Dr. Amber Strong Makaiau, an associate specialist in the UH Mānoa College of Education, is part of a three-year $90K grant program to enhance how Hawaiian history and culture is taught in Hawai‛i’s public schools. Makaiau, who also serves as the Director of Curriculum and Research at the UH Uehiro Academy for Philosophy and Ethics in Education, will partner with the Mānoa Heritage Center (MHC) and the Hawai‛i Department of Education.
As part of a nationwide National Endowment for the Humanities initiative, Creating Humanities Communities, the grant program will offer professional development workshops for public school teachers who need models to teach Hawaiian history using the newly-adopted College, Career, and Civic Life (C3) Framework. Using MHC’s resources, the workshops will give teachers the opportunity to develop culturally responsive Hawaiian history unit plans.
Winner of the first C3 Teachers Inquiry Challenge in 2016, Makaiau worked with Kailua High School (KHS) social studies teachers, COE teacher candidates, and the Hawai‘i National Geographic Alliance to win funding for the KHS social studies department as well as publication of the inquiry on the C3 Teachers website where it is shared globally through a Creative Commons license.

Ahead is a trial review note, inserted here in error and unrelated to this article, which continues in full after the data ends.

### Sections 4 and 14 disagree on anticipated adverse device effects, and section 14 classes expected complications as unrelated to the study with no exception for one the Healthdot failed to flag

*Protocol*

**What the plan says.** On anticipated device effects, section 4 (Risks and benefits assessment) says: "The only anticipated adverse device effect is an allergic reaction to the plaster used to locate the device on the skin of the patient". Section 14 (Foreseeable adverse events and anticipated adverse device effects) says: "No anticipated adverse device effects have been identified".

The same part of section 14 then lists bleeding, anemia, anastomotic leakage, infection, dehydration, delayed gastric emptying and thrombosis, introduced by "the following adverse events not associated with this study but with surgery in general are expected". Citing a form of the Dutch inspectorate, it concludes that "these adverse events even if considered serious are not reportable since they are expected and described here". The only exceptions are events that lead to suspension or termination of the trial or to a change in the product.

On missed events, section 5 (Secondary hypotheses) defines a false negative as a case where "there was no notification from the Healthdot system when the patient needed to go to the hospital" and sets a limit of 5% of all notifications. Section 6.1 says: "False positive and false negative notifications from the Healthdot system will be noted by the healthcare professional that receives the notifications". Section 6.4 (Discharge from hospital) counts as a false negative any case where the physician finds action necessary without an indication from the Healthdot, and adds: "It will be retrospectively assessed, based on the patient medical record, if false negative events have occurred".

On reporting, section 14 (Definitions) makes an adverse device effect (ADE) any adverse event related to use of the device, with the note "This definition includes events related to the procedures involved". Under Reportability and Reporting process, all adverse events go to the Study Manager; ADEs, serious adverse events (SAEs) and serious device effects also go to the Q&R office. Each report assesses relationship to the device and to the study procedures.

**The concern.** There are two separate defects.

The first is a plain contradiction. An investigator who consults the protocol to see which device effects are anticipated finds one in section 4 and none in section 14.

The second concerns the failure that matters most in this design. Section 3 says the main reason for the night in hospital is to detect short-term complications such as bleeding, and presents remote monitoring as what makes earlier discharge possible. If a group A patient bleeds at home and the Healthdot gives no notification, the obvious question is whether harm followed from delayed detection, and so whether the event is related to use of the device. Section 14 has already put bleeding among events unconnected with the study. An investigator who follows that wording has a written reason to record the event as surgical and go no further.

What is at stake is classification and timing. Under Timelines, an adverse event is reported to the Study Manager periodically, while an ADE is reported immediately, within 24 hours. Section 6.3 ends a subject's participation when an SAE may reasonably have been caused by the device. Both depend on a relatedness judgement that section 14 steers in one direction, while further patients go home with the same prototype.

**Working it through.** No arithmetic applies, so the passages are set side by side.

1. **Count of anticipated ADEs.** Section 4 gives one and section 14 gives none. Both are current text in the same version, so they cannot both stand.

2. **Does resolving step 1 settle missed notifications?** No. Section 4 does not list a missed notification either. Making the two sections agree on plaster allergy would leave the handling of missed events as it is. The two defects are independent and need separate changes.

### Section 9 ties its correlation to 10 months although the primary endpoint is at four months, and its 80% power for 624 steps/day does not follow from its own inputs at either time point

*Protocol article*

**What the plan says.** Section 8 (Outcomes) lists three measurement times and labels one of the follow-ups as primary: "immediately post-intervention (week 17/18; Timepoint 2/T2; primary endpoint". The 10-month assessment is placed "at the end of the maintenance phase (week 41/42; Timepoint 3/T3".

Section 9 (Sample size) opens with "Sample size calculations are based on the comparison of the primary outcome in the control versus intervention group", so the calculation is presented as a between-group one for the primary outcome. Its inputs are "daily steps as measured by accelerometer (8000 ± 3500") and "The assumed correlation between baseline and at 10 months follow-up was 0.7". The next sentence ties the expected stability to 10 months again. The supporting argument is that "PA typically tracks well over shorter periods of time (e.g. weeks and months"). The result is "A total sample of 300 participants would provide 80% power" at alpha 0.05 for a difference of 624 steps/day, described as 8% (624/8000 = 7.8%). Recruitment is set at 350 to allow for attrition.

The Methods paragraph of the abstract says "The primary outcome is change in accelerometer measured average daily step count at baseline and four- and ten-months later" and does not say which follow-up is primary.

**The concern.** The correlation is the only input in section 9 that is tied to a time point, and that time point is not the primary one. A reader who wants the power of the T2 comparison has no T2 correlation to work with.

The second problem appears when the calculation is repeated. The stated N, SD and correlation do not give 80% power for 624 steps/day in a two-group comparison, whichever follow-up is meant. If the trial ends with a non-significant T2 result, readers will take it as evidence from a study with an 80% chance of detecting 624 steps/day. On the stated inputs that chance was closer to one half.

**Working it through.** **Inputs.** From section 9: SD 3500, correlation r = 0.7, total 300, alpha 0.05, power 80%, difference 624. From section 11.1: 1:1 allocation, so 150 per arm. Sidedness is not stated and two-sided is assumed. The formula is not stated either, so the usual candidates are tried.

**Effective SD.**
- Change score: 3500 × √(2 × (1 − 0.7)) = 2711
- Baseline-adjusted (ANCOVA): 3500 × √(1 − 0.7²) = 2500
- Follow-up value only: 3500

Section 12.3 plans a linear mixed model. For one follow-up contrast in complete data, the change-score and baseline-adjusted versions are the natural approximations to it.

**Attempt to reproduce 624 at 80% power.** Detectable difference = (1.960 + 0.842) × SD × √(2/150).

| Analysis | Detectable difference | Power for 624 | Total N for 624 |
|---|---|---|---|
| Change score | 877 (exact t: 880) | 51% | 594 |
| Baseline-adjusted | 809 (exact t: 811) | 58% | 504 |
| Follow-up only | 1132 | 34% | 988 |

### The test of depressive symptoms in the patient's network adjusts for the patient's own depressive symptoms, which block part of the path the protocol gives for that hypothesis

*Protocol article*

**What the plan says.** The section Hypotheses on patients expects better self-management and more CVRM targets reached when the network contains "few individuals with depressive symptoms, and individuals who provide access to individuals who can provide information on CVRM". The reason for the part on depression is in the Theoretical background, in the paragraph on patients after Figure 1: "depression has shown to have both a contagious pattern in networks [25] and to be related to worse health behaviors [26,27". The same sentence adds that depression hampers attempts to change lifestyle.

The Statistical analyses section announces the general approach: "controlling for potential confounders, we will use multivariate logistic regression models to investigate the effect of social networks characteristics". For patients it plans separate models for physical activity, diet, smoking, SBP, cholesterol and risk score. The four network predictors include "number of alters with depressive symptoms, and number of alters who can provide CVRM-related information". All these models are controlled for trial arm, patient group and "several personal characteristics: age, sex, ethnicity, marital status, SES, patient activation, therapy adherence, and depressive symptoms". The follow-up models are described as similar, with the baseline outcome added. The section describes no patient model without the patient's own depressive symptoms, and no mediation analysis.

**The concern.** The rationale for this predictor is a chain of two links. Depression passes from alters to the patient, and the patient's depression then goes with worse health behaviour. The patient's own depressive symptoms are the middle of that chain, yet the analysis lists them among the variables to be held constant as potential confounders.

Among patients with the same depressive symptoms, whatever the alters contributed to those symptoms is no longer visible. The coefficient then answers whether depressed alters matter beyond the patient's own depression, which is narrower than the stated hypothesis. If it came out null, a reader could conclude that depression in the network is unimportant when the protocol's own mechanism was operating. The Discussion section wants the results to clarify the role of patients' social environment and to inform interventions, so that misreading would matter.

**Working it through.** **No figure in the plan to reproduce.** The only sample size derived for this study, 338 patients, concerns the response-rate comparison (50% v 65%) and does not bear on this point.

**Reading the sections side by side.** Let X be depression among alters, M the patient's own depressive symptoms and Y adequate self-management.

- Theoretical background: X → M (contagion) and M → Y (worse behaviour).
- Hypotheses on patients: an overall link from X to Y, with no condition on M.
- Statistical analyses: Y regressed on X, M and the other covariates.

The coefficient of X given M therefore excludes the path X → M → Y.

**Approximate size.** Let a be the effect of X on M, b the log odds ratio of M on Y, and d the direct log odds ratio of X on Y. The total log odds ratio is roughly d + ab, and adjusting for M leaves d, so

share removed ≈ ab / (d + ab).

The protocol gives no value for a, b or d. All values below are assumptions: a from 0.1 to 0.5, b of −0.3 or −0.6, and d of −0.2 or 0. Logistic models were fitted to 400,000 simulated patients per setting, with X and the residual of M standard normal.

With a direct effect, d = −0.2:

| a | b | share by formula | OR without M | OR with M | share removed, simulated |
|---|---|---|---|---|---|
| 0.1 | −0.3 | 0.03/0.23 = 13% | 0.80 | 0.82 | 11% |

Also part of the grant program, Professor Puakea Nogelmeier of the UH Mānoa Kawaihuelani Center for Hawaiian Language will lead a team of researchers in the examination of archives and Hawaiian language newspapers published between 1834–1948. The Awaiaulu researchers will seek information about the ancient agricultural temple located on MHC’s campus, Mānoa Valley history and legends, and the role plants played.
Senator Mazie Hirono said in an MHC press release, “Supporting the Manoa Heritage Center's efforts to promote the understanding of Hawaii's natural and cultural heritage, this grant will allow for the development of community partnerships to help connect our educators, researchers, and students to Hawaiian history and previously unavailable language resources.”
Founded in 1996 by preservationists Sam and Mary Cooke, the MHC is a living classroom situated on a 3.5 acres. It is comprised of Kūka‛ō‛ō Heiau, the last intact ancient temple in Waikīkī; Native Hawaiian gardens; and Kuali‛i, the Cooke’s 1911 Tudor-style home that will also open to the public in the future. Both Kūka‛ō‛ō Heiau and Kuali‛i are on the National Register of Historic Places.
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